This work has been selected by scholars as being culturally important, and is part of the knowledge base of civilization as we know it.
Publisher: Wentworth Press
This work has been selected by scholars as being culturally important, and is part of the knowledge base of civilization as we know it. This work was reproduced from the original artifact, and remains as true to the original work as possible. Therefore, you will see the original copyright references, library stamps (as most of these works have been housed in our most important libraries around the world), and other notations in the work. This work is in the public domain in the United States of America, and possibly other nations. Within the United States, you may freely copy and distribute this work, as no entity (individual or corporate) has a copyright on the body of the work. As a reproduction of a historical artifact, this work may contain missing or blurred pages, poor pictures, errant marks, etc. Scholars believe, and we concur, that this work is important enough to be preserved, reproduced, and made generally available to the public. We appreciate your support of the preservation process, and thank you for being an important part of keeping this knowledge alive and relevant.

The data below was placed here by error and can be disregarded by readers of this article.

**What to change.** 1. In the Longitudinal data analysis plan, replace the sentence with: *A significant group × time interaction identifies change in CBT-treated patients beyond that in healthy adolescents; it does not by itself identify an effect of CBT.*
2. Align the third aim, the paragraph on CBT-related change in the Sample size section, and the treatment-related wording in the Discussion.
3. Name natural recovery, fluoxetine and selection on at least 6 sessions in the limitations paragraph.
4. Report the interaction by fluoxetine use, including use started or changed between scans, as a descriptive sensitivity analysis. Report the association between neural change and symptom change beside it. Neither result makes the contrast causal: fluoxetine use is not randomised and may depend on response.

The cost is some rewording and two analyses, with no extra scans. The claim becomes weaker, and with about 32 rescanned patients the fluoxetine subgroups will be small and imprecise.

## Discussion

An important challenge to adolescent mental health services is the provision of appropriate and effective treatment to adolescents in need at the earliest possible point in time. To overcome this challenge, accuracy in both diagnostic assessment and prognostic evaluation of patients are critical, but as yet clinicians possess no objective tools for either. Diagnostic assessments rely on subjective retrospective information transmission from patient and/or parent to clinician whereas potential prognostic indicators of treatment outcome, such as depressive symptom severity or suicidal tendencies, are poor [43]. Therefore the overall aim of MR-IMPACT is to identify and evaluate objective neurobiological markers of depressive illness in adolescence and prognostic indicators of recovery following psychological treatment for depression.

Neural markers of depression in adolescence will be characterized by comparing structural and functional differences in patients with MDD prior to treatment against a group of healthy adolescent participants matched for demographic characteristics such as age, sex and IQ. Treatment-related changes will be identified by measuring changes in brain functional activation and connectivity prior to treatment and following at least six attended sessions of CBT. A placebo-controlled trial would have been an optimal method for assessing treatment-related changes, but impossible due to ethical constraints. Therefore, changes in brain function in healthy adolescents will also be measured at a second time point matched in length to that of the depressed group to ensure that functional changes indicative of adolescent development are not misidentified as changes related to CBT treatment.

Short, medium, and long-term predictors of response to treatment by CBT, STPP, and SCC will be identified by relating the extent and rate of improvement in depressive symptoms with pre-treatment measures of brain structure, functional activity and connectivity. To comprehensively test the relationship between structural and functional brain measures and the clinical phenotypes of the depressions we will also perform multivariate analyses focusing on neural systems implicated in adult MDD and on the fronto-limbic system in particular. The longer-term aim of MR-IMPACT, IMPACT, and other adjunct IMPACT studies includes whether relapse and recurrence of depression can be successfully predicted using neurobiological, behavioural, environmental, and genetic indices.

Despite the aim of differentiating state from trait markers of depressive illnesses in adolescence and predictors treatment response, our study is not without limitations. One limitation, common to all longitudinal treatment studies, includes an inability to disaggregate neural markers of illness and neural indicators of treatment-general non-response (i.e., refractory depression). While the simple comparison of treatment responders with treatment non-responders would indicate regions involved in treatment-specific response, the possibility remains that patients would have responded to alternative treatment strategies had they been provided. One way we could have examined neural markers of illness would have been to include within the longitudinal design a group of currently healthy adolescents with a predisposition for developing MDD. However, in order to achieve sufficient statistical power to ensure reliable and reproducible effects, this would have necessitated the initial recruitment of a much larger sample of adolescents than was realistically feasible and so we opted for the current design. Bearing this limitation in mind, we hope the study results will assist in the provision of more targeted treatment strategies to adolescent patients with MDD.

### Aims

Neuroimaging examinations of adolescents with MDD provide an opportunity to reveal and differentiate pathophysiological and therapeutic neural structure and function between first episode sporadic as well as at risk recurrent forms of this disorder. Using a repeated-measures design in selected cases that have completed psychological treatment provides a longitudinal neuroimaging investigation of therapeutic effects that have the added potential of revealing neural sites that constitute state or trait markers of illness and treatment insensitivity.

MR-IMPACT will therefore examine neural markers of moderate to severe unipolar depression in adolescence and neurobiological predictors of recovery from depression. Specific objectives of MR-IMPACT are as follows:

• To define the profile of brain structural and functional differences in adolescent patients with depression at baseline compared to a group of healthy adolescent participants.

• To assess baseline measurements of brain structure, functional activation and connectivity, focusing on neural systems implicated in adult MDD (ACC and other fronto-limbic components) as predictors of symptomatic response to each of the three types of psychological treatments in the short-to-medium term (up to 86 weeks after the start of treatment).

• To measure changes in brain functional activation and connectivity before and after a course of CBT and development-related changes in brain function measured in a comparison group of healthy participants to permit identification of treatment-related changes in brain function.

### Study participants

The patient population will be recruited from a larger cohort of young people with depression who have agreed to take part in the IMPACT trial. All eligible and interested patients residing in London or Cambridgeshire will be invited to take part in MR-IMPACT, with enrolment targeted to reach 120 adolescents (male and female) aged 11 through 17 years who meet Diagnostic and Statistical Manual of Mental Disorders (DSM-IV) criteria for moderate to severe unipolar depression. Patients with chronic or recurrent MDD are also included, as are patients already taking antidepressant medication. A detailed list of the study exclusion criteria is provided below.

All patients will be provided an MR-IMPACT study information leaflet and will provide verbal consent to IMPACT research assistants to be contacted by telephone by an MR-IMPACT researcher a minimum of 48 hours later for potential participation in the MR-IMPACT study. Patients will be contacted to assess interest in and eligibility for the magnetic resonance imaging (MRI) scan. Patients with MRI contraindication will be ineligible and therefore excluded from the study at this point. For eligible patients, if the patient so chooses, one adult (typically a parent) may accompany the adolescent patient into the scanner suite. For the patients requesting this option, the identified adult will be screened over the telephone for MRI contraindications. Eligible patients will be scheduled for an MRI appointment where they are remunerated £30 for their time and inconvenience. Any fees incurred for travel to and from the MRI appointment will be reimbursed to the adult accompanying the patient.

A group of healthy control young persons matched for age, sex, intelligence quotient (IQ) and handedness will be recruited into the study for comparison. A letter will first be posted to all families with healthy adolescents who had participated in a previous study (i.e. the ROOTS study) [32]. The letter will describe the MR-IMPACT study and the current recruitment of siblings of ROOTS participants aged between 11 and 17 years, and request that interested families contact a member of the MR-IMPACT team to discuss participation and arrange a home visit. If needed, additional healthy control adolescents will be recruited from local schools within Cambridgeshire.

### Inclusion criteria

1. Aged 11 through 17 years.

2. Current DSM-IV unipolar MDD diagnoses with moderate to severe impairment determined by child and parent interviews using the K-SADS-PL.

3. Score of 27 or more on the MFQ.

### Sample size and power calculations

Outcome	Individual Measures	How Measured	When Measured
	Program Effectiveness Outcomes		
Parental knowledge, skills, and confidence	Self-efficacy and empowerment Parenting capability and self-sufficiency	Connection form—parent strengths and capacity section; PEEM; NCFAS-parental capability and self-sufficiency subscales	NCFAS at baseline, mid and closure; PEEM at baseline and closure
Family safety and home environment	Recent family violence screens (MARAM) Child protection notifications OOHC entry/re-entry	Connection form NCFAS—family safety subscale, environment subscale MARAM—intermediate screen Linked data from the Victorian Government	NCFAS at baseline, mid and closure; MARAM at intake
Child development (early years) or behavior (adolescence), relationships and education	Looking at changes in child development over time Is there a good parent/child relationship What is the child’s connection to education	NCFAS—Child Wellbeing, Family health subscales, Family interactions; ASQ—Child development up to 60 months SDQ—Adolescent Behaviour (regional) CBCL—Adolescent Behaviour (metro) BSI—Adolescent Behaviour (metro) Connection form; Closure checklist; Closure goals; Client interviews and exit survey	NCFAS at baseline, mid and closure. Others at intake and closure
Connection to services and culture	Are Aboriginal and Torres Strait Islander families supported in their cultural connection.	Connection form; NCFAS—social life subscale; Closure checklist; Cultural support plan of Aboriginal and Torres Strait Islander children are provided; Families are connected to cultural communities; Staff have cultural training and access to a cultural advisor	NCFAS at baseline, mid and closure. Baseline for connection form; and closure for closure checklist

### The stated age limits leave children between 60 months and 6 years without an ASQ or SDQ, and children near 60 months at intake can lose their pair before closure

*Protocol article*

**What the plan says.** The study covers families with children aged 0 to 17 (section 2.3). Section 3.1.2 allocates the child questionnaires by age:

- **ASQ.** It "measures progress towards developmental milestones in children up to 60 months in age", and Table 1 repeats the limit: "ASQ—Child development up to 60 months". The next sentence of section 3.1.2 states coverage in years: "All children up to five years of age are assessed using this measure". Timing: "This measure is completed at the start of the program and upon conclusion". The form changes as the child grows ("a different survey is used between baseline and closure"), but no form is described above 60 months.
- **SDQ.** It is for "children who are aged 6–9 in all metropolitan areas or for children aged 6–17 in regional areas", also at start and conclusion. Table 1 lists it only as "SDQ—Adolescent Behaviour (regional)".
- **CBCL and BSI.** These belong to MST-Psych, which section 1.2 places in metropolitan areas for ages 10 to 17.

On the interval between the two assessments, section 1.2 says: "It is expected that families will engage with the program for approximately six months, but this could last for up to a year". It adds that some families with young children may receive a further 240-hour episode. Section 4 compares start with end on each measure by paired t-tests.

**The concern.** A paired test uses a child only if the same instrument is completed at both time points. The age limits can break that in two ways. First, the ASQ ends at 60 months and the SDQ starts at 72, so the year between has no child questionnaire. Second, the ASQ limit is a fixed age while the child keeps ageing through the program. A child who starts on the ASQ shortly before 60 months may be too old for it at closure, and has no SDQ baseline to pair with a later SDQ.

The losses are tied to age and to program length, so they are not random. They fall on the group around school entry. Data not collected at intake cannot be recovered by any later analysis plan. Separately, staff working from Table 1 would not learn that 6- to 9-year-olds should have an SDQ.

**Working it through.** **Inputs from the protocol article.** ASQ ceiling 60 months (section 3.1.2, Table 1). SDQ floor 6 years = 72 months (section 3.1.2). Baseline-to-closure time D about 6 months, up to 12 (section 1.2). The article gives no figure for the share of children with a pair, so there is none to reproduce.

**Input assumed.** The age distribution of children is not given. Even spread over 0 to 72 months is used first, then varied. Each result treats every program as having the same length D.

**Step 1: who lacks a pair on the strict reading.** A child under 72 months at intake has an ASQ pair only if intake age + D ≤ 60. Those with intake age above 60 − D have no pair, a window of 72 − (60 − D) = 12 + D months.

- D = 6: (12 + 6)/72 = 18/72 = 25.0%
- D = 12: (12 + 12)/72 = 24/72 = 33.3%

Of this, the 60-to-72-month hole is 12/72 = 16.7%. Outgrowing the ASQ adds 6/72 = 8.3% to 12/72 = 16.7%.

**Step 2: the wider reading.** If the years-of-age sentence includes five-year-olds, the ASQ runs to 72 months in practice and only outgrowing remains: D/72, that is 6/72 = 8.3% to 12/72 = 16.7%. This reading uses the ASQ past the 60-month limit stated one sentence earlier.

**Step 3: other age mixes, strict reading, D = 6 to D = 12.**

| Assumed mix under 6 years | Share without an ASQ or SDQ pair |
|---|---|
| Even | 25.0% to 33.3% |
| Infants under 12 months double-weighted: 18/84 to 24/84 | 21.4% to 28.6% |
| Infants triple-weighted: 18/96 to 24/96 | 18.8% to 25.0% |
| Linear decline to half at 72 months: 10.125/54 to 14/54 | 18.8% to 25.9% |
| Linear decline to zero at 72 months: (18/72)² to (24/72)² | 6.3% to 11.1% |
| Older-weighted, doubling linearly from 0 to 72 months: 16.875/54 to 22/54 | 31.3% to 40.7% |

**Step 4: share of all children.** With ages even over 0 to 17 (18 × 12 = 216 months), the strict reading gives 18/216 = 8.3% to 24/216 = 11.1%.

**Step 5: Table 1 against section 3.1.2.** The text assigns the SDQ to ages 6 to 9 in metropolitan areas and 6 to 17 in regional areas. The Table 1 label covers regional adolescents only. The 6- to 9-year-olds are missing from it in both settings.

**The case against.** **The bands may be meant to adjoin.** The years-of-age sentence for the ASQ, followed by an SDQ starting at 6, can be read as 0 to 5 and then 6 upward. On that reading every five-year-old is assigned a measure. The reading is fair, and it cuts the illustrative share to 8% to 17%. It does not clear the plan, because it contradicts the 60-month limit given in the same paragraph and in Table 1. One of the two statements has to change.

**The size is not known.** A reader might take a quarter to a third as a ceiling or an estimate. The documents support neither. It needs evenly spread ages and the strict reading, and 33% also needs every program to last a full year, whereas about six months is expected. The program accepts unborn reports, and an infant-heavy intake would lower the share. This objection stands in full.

W. Meynell Whittemore, ed., Sunshine for 1883: for the Home, the School, and
the World (London: George Stoneman, 1883), 160. Sunshine certainly did not
carve it themselves, as Sunshine was a religious penny-magazine, edited by the
Reverend William Meynell Whittemore, that compiled and reprinted serialized
stories and religious poetry, as well as pictures collected from other sources.
Author: Kirsten Belgum
Publisher: Walter de Gruyter GmbH & Co KG
Recent years have seen a wealth of new scholarship on the history of photography, cinema, digital media, and video games, yet less attention has been devoted to earlier forms of visual culture. The nineteenth century witnessed a dramatic proliferation of new technologies, devices, and print processes, which provided growing audiences with access to more visual material than ever before. This volume brings together the best aspects of interdisciplinary scholarship to enhance our understanding of the production, dissemination, and consumption of visual media prior to the predominance of photographic reproduction. By setting these examples against the backdrop of demographic, educational, political, commercial, scientific, and industrial shifts in Central Europe, these essays reveal the diverse ways that innovation in visual culture affected literature, philosophy, journalism, the history of perception, exhibition culture, and the representation of nature and human life in both print and material culture in local, national, transnational, and global contexts.
Vols. for 1871-76, 1913-14 include an extra number, The Christmas bookseller, separately paged and not included in the consecutive numbering of the regular series.